In America, they would say "restifying".
It's when you restore a car in the usual way, but incorporate new technology to improve the performance of the vehicle, while trying not to turn it into a pro modified car in the process.
That's the plan.
To restore the Road Runner to as close as stock as possible, including the original body in the original colour, original specification upholstery, yep, even the bench seat and the column shifter, manual brakes and steering, as it came out of the factory and an inordinately large amount of horsepower well, as much as I can afford, anyway.
The Road Runner is going to be doing what it was designed for creeping around innocuously on the streets during the week and weekends, off to the strip for some action.
In the past, I've gone bonkers, throwing the entire toolbox at the car and within a very few weeks finding the car in very small parts indeed. Last nut and bolt and all that nonsense this non-numbers matching car is getting a slightly different treatment.
I'm dividing the work into three sections.
This has certain benefits that all restorers
or rod builders will appreciate:
1. You can concentrate on a small part of the car and make an excellent job of it, as you are less likely to wander off and mess around with another part of the car.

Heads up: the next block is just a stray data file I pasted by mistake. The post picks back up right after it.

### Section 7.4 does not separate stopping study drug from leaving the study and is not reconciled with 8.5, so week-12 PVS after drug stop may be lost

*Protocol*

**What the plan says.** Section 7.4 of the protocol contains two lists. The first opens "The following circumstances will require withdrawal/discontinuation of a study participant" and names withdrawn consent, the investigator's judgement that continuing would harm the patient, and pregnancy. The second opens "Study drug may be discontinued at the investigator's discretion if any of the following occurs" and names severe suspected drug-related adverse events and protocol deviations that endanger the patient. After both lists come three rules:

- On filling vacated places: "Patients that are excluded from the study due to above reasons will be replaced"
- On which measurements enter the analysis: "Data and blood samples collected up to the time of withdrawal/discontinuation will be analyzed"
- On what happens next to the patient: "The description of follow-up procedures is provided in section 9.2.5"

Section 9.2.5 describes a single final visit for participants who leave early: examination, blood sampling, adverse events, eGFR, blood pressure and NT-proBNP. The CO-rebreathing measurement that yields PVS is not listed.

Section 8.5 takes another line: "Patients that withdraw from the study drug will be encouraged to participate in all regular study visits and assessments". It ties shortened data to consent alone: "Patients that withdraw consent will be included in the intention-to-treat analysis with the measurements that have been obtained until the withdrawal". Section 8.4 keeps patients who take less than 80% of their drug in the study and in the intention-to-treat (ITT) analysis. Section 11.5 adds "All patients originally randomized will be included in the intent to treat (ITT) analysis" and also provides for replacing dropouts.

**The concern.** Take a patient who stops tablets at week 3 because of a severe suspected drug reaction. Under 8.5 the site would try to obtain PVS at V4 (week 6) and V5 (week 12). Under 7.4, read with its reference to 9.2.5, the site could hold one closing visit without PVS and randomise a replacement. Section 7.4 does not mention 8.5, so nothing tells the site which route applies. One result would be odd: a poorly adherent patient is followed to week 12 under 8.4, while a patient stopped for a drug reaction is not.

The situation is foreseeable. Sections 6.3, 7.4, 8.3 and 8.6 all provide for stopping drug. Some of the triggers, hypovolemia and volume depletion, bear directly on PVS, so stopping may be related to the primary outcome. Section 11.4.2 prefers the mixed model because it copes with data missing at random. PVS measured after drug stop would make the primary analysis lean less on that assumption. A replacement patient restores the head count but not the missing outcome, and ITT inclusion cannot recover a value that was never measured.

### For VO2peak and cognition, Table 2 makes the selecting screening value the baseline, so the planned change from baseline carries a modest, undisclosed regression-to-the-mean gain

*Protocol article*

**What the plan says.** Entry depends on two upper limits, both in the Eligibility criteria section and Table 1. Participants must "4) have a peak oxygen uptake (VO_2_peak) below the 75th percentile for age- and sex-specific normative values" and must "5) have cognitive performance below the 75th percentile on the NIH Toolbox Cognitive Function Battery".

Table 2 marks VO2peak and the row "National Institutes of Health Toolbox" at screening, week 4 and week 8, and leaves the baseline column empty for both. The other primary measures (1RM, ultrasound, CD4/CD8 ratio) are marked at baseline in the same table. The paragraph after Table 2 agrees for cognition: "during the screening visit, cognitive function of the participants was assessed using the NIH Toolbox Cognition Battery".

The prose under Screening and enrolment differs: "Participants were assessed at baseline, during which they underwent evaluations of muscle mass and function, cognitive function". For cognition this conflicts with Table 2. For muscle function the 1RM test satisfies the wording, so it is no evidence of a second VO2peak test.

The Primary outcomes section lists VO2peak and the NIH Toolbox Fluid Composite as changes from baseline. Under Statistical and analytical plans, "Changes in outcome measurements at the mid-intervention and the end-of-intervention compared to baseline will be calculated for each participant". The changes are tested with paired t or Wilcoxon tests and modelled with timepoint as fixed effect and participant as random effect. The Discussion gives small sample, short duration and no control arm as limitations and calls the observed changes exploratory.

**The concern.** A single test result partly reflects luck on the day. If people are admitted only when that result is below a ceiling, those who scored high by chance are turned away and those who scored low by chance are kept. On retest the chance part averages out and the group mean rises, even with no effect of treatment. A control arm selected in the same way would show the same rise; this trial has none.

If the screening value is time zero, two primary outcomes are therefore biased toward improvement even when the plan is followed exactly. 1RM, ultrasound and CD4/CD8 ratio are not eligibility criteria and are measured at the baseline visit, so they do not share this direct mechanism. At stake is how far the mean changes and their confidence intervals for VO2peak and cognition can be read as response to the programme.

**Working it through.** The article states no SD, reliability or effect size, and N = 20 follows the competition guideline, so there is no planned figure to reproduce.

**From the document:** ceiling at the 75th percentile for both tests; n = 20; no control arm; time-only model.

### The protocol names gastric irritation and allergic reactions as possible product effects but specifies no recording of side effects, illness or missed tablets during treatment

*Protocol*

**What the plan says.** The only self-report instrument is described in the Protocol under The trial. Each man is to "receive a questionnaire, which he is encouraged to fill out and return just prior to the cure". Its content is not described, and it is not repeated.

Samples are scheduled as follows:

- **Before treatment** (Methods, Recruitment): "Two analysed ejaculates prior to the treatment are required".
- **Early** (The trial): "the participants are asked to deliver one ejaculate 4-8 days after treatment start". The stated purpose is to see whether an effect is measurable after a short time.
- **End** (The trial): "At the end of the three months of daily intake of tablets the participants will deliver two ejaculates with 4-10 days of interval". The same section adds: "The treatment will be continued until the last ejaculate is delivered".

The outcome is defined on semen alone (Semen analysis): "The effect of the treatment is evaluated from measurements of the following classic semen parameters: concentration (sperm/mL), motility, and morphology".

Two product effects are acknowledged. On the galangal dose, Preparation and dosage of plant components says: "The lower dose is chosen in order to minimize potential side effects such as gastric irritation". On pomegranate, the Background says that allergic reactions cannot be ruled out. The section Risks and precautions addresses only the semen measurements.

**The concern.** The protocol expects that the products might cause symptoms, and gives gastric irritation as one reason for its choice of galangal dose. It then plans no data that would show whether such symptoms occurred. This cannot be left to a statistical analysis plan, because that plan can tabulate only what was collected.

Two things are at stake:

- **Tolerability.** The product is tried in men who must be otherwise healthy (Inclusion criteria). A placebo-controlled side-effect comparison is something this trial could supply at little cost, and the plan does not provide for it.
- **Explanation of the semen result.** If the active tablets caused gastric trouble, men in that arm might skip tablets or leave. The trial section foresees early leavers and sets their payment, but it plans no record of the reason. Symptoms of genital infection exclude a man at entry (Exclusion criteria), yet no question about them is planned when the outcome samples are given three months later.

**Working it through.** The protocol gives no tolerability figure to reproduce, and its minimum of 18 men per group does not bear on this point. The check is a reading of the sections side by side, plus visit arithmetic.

2. There is less chance of losing important parts of the car, which, despite religiously bagging and tagging I manage to lose anyway.
3. The car remains fairly mobile, which is always useful.
4. You never lose sight of the original vehicle and the chances of losing interest are drastically reduced.
This one may be a little over the top for the street...but then again...
The three sections in order of progress are:
A. The trunk, rear quarters, rear window
and parcel shelf, back axle, prop shaft, shocks, wheels and tyres,
brakes, lights and wiring.
B. Front wings, bulkhead, windscreen, engine and box, front suspension and steering, wheels and tyres, brakes, lights and wiring.
C. Doors, floor pan, dashboard, upholstery, headlining, remaining glass, lights and wiring.
There is, of course, the subject of modifications, which will be happening on an ongoing basis, so the first thing to find out is exactly how fast can a 383 go?